In 2010, we reported that AidH is a novel AHL-lactonase (Mei et al., 2010). AidH is a member of the α/β-hydrolase superfamily and has less than 21% identity to the other known AHL-lactonases, which are BTK-AiiA from B. thuringiensis subsp. kurstaki HD263 (8% identity; Liu et al., 2005), AiiB from A. tumefaciens (10% identity; Liu et al., 2007), AttM from A. tumefaciens C58 (7% identity; Zhang et al., 2002), AiiM from Microbacterium testaceum (12% identity; Wang et al., 2010), AhlD from Arthrobacter sp. IBN110 (11% identity; Park et al., 2003), QsdA from Rhodococcus erythropolis W2 (21% identity; Uroz et al., 2008) and QlcA from the soil metagenome (14.9% identity; Riaz et al., 2008). A phylogenetic tree of the representative AHL-lactonase was constructed (Fig. 5). Phylogenetic analysis shows that AHL-lactonases can be divided into group A and group B. Members of group A include the AiiA cluster, the AttM cluster and QsdA, which are all metal-dependent proteins. The AiiA and AttM clusters are members of the metallo-β-lactamase superfamily and contain a highly conserved HXHXDH metal-binding motif. The QsdA protein belongs to the phosphotriesterase family, another zinc-dependent metalloprotein family, and contains two conserved zinc-binding domains. The members of the AiiA cluster share more than 90% peptide sequence identity and less than 25% homology with AttM-cluster members (Dong & Zhang, 2005). Group B contains two members: AidH from Ochrobactrum sp. strain T63 and AiiM from M. testaceum StLB037 (Wang et al., 2010). They are members of the α/β-hydrolase superfamily and do not contain a metal-binding motif. Moreover, metal ions are not required for their AHL-degrading activity. The three-dimensional structures of AHL-lactonase reported to date are those of BTK-AiiA and AiiB. Both of them are members of the metallo-β-lactamase superfamily and belong to group A, whereas AidH is a member of the α/β-hydrolase superfamily and belongs to group B. The three-dimensional structures of AidH and the other two proteins are totally different (Z-scores of 0.3 and 0.5). The results of both sequence alignment and structure comparison demonstrate that AidH is a novel AHL-lactonase. AidH must have a catalytic mechanism for AHL degradation that differs from that of BTK-AiiA and AiiB.
Based on three-dimensional structures and biochemical data, we propose a catalytic mechanism for the AHL degradation of the metal-independent AHL-lactonase (Fig. 6). (i) The structure of AidH shows that it possesses a conserved catalytic triad (Ser102, His248 and Glu219) and a recognizable substrate-binding tunnel. When the residues Phe189 and Phe192 surrounding the entrance of the tunnel open, the substrate reaches the triad via the narrow passage and binds in the active site by a combination of hydrophobic interactions and hydrogen bonds. The carbonyl O atom of the lactone ring of the substrate is hydrogen bonded to the backbone of Asn33 and Leu103, and the Oδ1 atom of the lactone ring of the substrate interacts with the hydroxyl O atom of Tyr160 via a hydrogen bond. As a result, the lactone ring of the substrate is protonated. A hydrogen-bond network connects Ser102 to Glu219 via His248. His248 acts as a powerful general base and abstracts a proton from Ser102 to activate it as a nucleophile. In this process, the His-Asp charge-relay dyad mediates proton abstraction and makes the N atom of His248 much more electronegative. The biochemical data demonstrate that the Glu219→Gly mutation weakens the His-dependent solvent-assisted deprotonation and thus decreases the activity of AidH. (ii) The hydroxyl O atom of Ser102 is close to the carbonyl C atom of the lactone ring of the substrate (2.52 Å), so that the deprotonated Ser102 acting as a nucleophile conveniently attacks the carbonyl C atom of the substrate and forces His248 to accept a hydrogen and become protonated. As a result, an enzyme–substrate tetrahedral intermediate is generated. The tetrahedral intermediate is negatively charged and this negative charge is stabilized by the oxyanion hole. (iii) As a proton donor, His248 donates a proton to the Oδ1 atom of the lactone ring and an unstable transition form is generated. The protonation of Oδ1 considerably weakens the bond joining the C atom and the O atom in the ring. (iv) The C—O bond is subsequently broken. (v) The deprotonated substrate represents the pressing need to bring a water molecule into the reaction. One water molecule, W1, close to the lactone ring of the substrate is present in the structure of the AidH–substrate complex. As a general base, His248 deprotonates the water molecule. The remaining OH− of the water attacks the carbonyl C atom as a nucleophile and another unstable intermediate is formed. (vi) In the final step of the reaction, the intermediate collapses and Ser102 abstracts a proton from the protonated His248. As a result, the product is ejected and the enzyme is regenerated for a new catalytic cycle. Throughout the reaction, the carboxyl group of Glu219 forms a hydrogen bond to His248, giving it the correct conformation and the proper tautomeric equilibrium after it accepts the proton from Ser102. The catalytic mechanism of AidH is classified as a typical acid–base catalysis and covalent catalysis.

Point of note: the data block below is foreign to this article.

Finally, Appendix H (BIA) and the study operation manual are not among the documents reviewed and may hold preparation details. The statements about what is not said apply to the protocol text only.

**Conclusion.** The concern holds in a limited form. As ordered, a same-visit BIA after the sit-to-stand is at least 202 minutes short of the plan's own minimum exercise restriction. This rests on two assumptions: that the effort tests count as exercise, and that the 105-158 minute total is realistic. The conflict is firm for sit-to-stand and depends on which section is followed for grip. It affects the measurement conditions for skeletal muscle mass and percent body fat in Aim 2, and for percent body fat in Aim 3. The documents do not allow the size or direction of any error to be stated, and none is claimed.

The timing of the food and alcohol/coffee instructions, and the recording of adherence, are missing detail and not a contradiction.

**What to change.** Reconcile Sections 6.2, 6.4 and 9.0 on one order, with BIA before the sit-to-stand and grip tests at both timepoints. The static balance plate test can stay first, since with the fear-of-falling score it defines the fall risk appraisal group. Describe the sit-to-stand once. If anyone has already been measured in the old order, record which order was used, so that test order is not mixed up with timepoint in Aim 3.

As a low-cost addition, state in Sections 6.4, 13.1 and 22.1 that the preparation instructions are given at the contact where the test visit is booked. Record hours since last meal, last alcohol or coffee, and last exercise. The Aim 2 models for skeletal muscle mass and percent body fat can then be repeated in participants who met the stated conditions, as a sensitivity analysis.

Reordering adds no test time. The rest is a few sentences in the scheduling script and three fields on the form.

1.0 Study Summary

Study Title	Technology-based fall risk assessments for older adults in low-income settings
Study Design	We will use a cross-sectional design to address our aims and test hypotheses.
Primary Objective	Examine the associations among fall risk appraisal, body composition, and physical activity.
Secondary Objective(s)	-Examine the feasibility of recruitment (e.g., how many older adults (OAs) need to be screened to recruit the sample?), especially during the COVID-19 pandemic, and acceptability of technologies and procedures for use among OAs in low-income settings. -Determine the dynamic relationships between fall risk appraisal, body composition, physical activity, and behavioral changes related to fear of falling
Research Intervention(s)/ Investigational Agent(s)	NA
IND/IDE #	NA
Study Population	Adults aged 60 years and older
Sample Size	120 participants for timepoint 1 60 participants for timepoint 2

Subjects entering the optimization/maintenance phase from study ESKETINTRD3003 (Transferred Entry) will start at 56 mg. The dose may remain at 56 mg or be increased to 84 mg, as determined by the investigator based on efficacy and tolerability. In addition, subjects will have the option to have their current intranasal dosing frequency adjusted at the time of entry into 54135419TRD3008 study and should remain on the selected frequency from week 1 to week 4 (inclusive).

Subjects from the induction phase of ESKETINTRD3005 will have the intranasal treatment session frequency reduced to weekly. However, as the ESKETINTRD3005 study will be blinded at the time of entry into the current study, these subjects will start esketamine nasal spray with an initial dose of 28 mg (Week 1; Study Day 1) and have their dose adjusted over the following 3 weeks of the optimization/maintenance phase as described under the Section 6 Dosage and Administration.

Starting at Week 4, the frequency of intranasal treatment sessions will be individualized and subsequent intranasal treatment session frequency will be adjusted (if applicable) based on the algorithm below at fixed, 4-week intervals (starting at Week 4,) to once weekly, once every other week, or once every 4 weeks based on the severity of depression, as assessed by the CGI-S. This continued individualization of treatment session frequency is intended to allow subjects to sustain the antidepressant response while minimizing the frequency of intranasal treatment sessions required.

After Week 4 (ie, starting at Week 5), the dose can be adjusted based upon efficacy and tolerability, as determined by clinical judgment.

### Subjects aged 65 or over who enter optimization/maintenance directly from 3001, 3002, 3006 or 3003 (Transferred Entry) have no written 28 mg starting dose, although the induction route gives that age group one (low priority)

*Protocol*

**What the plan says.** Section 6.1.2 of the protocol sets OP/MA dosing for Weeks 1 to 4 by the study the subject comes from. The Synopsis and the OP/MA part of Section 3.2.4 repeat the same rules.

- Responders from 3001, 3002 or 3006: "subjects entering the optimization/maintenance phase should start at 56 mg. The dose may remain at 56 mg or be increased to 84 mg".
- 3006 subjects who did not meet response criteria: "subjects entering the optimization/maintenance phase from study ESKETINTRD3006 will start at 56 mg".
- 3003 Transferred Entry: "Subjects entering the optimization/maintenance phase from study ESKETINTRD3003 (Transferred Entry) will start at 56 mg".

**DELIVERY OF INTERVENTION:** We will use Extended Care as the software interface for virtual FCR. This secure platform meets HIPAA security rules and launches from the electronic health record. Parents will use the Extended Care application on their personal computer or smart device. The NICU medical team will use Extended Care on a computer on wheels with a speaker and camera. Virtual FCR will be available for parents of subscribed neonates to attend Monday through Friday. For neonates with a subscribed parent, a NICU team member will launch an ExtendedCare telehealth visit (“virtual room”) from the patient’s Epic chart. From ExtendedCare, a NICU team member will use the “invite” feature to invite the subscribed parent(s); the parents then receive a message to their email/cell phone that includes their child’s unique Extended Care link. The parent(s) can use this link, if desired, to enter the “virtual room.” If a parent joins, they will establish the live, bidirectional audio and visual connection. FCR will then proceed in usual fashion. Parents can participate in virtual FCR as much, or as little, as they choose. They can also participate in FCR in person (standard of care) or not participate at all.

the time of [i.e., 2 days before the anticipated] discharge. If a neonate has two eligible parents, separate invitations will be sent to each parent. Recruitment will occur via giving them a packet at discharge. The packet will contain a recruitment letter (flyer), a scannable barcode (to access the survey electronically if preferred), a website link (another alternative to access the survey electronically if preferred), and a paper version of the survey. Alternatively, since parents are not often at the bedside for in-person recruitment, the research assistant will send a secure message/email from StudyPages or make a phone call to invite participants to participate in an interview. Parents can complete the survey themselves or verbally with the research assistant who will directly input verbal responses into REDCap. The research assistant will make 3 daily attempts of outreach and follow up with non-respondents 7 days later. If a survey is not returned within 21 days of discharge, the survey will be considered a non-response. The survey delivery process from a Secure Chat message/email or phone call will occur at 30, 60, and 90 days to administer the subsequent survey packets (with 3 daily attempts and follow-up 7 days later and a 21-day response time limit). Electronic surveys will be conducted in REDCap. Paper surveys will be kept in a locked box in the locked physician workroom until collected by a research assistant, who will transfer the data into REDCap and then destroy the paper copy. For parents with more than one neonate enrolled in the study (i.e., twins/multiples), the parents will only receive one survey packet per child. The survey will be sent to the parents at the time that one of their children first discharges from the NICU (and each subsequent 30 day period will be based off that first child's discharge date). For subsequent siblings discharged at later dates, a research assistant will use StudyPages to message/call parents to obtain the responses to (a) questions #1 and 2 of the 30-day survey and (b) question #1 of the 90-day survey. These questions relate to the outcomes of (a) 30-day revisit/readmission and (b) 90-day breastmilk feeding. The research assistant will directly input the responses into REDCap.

Based on the structures of the AHL-lactonase complexes and the results of the biochemical assay, we propose that the catalytic mechanism of AHL-lactonase AidH is metal-independent. AidH can degrade a range of AHLs and has a broad catalytic spectrum. This study will help us to thoroughly understand the novel catalytic mechanism of AHL degradation and should be important in developing therapeutic strategies for the control and prevention of infectious bacterial diseases.
We thank the staff of the Photon Factory, KEK (beamline BL-17A, Project Nos. 2009G188 and 2011G035) and SPring-8 (beamline BL44-XU) in Japan, the Shanghai Synchrotron Radiation Facility (beamline BL-17U, Project No. 10sr0133) and the IBP core facility centre for their kind help in data collection. We also thank Zhensheng Xie and Lili Niu of the Proteomic Platform at IBP for mass-spectrometric analysis. This work was supported by grants from the Major State Basic Research Development Program of China (973 Program; Nos. 2011CB911101, 2011CB966303 and 2011CB910302), the National Natural Science Foundation of China (No. 31070684) and the Institute of Biophysics, Chinese Academy of Sciences.